Monster on the Campus

Director: Jack Arnold

Reviewed by Paghat the Ratgirl

The old teensploitation flick Monster on the Campus (1958) must've disappointed carloads of teenagers at the drive-in movies of the era, because the teens in the tale (Troy Donahue & Nancy Walters) get very little screentime. Instead, we are given a story about the faculty & their families, with plenty of crusty character actors of the era popping by.

The side-cast included such folks as Whit Bissell as Dr. Cole & Hank Patterson as the night watchman, whose faces are always recognizable in these old films whether or not one remembers the names. Patterson is probably best remembered as Mr. Ziffel on Green Acres. Bissell was a persistent guest in scores of television series of the '50s through '70s, as well as playing the mad scientist in I Was a Teenage Werewolf (1957).

Monster on the CampusIt's an appealing old cheapy for its basic & attractive black & white cinematography. It begins with a rather jaunty attitude with Professor Donald Blake (Arthur Franz) tickled to have acquired a dead coelacanth for his classes in prehistoric studies.

This big weird fish, unchanged since long before the age of dinosaurs, is present in the film as a really well made model. Whoever made this cool prop must also have made that set of hominids through the ages (including Piltdown Man who was later revealed to be a hoax).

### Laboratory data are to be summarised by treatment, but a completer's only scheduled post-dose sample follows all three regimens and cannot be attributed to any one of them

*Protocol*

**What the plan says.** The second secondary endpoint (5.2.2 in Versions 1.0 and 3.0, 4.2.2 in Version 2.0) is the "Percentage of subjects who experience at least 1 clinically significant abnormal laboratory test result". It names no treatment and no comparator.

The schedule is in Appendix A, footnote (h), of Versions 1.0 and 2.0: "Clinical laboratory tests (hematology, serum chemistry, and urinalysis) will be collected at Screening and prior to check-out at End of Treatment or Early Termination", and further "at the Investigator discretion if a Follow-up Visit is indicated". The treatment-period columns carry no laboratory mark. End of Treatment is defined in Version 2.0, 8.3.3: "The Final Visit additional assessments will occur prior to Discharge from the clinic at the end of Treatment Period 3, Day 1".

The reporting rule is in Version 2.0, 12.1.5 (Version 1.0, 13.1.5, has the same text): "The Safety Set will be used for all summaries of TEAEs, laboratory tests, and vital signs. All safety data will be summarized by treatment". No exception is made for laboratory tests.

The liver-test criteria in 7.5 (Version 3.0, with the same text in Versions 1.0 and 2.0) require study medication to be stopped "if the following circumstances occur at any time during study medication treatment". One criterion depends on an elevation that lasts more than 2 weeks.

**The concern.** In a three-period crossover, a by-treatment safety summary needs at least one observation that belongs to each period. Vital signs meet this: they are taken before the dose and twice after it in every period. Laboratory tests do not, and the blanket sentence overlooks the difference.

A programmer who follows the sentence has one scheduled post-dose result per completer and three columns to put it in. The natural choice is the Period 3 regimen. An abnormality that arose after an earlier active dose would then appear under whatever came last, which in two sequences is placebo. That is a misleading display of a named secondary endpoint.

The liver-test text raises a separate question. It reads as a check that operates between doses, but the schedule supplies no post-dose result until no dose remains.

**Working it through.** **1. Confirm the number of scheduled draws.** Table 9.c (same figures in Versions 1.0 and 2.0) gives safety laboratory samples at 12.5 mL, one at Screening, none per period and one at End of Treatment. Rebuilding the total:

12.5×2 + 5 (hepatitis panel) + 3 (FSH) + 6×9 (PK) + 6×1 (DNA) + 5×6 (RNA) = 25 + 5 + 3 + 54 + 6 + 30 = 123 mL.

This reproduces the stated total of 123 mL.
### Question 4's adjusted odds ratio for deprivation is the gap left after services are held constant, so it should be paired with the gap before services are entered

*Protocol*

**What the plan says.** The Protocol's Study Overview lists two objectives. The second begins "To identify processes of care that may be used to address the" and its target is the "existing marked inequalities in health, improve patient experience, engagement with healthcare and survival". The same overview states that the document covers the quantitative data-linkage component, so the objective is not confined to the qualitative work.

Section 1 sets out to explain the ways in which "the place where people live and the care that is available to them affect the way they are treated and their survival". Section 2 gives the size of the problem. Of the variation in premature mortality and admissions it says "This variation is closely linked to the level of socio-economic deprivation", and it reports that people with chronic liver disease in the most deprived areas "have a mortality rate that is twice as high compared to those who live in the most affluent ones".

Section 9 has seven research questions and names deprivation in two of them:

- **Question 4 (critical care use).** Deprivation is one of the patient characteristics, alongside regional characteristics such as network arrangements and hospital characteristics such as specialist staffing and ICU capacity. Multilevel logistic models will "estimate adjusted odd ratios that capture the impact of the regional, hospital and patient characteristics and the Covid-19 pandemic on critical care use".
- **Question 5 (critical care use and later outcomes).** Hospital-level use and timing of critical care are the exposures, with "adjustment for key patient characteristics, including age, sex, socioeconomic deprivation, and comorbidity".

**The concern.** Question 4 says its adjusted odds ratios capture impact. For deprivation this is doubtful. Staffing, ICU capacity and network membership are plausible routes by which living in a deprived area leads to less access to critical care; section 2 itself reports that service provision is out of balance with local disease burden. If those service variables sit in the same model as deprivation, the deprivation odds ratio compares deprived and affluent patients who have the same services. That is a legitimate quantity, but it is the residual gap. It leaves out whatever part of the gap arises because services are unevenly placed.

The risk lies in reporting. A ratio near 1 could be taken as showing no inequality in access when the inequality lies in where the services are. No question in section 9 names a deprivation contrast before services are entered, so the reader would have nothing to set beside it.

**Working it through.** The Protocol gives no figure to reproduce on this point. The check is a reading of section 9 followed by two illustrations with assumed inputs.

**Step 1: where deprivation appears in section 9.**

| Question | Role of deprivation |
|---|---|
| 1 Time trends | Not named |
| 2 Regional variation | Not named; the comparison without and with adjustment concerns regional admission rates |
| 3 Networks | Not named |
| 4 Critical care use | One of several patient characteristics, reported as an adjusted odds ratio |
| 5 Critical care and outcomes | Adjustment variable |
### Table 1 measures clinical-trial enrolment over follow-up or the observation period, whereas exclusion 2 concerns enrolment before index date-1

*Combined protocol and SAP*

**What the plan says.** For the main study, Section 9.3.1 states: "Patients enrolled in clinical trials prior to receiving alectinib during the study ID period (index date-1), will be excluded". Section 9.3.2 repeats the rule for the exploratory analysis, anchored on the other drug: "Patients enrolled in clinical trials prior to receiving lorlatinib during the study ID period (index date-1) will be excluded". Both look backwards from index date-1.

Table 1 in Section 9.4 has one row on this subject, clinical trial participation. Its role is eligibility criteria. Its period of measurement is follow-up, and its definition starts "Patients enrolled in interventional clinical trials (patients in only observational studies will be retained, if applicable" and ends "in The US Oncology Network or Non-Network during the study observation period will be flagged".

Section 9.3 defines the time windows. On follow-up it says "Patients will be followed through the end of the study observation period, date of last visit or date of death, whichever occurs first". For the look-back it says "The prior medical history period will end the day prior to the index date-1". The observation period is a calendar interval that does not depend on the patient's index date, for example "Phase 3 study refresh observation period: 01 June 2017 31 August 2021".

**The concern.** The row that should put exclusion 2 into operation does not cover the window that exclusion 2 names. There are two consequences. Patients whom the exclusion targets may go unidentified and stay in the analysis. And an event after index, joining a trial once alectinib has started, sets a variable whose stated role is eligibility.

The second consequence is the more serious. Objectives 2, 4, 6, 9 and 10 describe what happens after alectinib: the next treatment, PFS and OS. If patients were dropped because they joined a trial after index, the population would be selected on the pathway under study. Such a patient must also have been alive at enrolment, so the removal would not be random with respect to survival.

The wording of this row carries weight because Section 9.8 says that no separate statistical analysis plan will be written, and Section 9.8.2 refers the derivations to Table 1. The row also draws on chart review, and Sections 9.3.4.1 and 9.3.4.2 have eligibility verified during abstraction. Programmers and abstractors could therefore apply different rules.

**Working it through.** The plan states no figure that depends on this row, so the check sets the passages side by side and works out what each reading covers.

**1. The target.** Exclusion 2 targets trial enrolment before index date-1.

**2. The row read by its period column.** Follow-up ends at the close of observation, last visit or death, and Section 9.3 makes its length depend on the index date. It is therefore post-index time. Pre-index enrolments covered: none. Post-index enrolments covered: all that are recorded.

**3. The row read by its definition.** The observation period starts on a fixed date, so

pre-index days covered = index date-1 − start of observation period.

The blood of the coelacanth, as it turns out, contains a bacteria or virus that induces temporary reversion to primitive forms. So a dog that laps some water from bloodied melted ice turns into a fanged prehistoric wolf & becomes vicious, but later turns back into a nice pet. A dragonfly that lands on the corpse of the coelacanth later turns into a giant dragonfly (another nicely made model, though the wings look totally etched in sheets of hard plastic).

Each time Blake manages yet again to infect himself, he turns temporarily into a murderous cave man (Eddie Parker rather than Arthur Franz under the make-up), not remembering his deeds when he reverts to being modern man. His scientific methods are utterly sloppy; he even manages to get the coelacanth virus in his pipe's bowl & turns cave-man after puffing on his pipe.

A bloodless film like most from the '50s, still, the cave man's first victim, Nurse Molly (Helen Westcott), is shown dead & strung up in a tree by her hair, pretty gruesome for the day.

Eventually the professor becomes a threat to his own fiance, Madeline (Joanna Cook Moore, later Andy Griffith's Mayberry girlfriend), permitting the standard "monster carries girl away" scene.

One cutesy moment is when Blake is on the phone to a coelacanth expert in Madagascar, whose name is Dr. Moreau of H. G. Wells' Island of Dr. Moreau fame.

The film greatly comes across as a Jekyll & Hyde variant, but in the climax reminds one of the original Lon Chainey Jr. Wolfman (1941) except the similarly staged on-screen transformation back to human form is much more badly done for Monster on the Campus.

There's plenty to find fault with if one wishes. The film is overall strictly by the numbers with no real surprises in it, & a few contradictions such as the cave man sometimes having big feet sometimes not. But it has a hefty dose of charm for anyone who rather enjoys 1950s drive-in movie horror films.

copyright by Paghat the Ratgirl

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